Russian politics thus remains deadlocked. The Duma liberals are seeing their hopes for reform blocked by the reactionary clique around the Tsar and Tsarina. Meanwhile the wider population is becoming increasingly radicalised, with their views amplified and reflected by the radical Duma. But this is not a state of equilibrium. Some kind of change is coming, even if its form cannot yet be determined.

23/11/1916 Bucharest threatened, but Romania prepares to strike back

Romania’s unwise decision to join the Allies now sees its armies engaged in a desperate battle for national survival. German, Austro-Hungarian and Bulgarian troops have invaded the country, with Mackensen leading one force attacking along the coast while Falkenhayn pushes into Romania from the Carpathians. German and Austro-Hungarian forces have also pushed into Moldavia, but here they have been checked by Russian forces. However the Russians do not have enough men to spare for the defence of the rest of Romania. Allied diversionary attacks in Macedonia have also done little to help the Romanians.

Now the fighting enters a new phase. Mackensen moves some of his men to the west, where they make a surprise crossing of the Danube at Sistova. Mackensen’s plan is for this Danube Army to march on Bucharest and bring Romanian resistance to an end.

But the battle for Romania is not over yet. Romanian commanders note that Falkenhayn and Mackensen’s armies are still widely separated from each other. They plan a desperate counter-attack, hoping that if they commit their reserves against one of the enemy armies they might be able to destroy it and then turn on the other. Even if they are unable to achieve a Romanian Tannenberg, they may be able to buy time for Russian reinforcements to arrive. So the Romanians begin their preparations for a last desperate offensive against Mackensen’s Danube army.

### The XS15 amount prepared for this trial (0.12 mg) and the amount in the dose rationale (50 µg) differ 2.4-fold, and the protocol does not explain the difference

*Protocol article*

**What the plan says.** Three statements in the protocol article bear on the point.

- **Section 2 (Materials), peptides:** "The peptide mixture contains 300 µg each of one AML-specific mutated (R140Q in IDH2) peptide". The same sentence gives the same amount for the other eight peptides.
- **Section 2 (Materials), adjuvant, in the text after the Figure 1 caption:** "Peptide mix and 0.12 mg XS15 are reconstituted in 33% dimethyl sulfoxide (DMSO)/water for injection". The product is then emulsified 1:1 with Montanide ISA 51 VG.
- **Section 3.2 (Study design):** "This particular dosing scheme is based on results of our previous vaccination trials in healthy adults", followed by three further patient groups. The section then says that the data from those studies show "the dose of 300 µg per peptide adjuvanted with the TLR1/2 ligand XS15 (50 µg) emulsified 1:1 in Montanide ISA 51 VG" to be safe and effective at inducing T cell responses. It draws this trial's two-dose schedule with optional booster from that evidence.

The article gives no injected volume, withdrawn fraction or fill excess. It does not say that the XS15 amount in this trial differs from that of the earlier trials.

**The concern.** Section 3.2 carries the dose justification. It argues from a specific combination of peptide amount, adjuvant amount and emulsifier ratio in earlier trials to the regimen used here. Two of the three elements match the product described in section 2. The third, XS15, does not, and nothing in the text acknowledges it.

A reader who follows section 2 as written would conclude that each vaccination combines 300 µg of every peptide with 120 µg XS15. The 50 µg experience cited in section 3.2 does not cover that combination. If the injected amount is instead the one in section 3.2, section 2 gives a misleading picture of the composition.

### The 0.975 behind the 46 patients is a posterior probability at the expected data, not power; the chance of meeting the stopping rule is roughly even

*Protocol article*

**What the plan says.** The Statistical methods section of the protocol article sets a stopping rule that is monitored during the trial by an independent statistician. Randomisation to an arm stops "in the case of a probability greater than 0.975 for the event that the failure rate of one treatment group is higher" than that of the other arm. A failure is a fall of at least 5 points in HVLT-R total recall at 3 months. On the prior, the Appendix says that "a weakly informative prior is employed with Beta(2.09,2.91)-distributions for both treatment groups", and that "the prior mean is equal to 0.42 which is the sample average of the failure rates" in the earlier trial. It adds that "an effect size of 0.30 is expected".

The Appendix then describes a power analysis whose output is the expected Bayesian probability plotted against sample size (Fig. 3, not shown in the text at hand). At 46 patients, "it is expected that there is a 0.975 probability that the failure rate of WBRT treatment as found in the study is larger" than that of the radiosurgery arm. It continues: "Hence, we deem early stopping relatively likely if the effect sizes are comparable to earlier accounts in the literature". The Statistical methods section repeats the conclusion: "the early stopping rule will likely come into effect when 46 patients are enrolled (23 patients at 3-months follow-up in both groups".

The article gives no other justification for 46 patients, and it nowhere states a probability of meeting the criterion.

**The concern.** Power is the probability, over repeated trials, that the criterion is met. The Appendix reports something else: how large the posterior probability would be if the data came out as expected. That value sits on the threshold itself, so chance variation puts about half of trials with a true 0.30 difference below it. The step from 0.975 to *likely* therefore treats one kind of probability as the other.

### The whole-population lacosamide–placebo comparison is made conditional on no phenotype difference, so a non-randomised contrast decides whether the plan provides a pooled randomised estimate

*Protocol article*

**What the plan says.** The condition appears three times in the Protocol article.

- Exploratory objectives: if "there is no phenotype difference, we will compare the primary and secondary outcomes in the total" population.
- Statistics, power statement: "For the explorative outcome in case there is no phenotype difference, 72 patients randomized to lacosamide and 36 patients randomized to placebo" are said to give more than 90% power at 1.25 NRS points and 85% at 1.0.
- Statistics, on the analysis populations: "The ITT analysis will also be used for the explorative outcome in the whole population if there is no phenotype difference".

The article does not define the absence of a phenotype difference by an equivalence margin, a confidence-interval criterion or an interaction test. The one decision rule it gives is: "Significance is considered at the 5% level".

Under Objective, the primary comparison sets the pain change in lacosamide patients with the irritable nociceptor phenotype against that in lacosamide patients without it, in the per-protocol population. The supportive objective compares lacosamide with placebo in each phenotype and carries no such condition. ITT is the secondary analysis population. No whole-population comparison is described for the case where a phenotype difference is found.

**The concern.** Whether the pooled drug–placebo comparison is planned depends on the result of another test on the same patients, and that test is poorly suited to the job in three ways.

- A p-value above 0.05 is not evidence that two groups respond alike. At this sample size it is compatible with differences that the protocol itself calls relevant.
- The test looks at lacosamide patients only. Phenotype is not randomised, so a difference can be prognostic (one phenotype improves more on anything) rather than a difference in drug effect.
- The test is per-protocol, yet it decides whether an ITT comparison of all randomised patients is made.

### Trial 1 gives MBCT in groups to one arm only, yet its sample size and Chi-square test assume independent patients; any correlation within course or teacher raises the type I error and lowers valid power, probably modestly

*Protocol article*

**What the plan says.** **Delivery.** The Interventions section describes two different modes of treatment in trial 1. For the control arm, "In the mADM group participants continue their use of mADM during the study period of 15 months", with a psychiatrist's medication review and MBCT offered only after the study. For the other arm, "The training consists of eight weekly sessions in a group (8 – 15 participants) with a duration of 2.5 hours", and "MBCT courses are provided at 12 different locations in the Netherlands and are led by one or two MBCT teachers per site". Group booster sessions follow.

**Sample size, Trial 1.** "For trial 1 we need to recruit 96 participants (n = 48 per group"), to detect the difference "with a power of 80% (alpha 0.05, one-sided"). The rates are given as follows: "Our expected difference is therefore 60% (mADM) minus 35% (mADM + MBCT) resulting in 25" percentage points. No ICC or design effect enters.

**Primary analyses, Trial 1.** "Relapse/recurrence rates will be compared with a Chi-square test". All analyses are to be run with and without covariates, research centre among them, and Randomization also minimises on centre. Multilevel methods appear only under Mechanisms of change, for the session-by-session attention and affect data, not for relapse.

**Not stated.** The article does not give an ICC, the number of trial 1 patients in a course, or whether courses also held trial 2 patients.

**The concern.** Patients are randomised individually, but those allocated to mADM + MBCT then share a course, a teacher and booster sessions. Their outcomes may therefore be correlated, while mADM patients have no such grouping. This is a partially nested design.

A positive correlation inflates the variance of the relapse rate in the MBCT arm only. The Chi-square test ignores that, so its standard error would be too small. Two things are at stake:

21/11/1916 The sinking of the Britannic

In 1912 the Titanic struck an iceberg and sank with the loss of 1,514 lives. Since then, her sister ship the Britannic has been requisitioned into military service. The ship has been serving as a hospital ship, transporting sick and wounded servicemen from the Middle East back to Britain.

Today the ship is on its way to Lemnos to collect more injured soldiers when it hits a mine. The ship sinks quickly. The loss of life is considerably less than in the sinking of the iTitanic. The Britannic manages to launch more lifeboats and the warmer water of the Mediterranean is less lethal than the freezing wastes of the North Atlantic. And help arrives more quickly. All told 1,035 of the people onboard are rescued, with just 30 losing their lives in the incident.

Nevertheless, the loss of the Britannic is great blow. The ship is the largest vessel to be lost by the British thus far in the war.

image source (Wikipedia)

21/11/1916 Franz Josef of Austria-Hungary dies

Emperor Franz Josef of Austria-Hungary caught a cold a few days ago while out walking with the King of Bavaria. Today he succumbs to pneumonia. The emperor was 86 years old and has reigned since 1848. Few of his subjects can remember a time when he was not their ruler.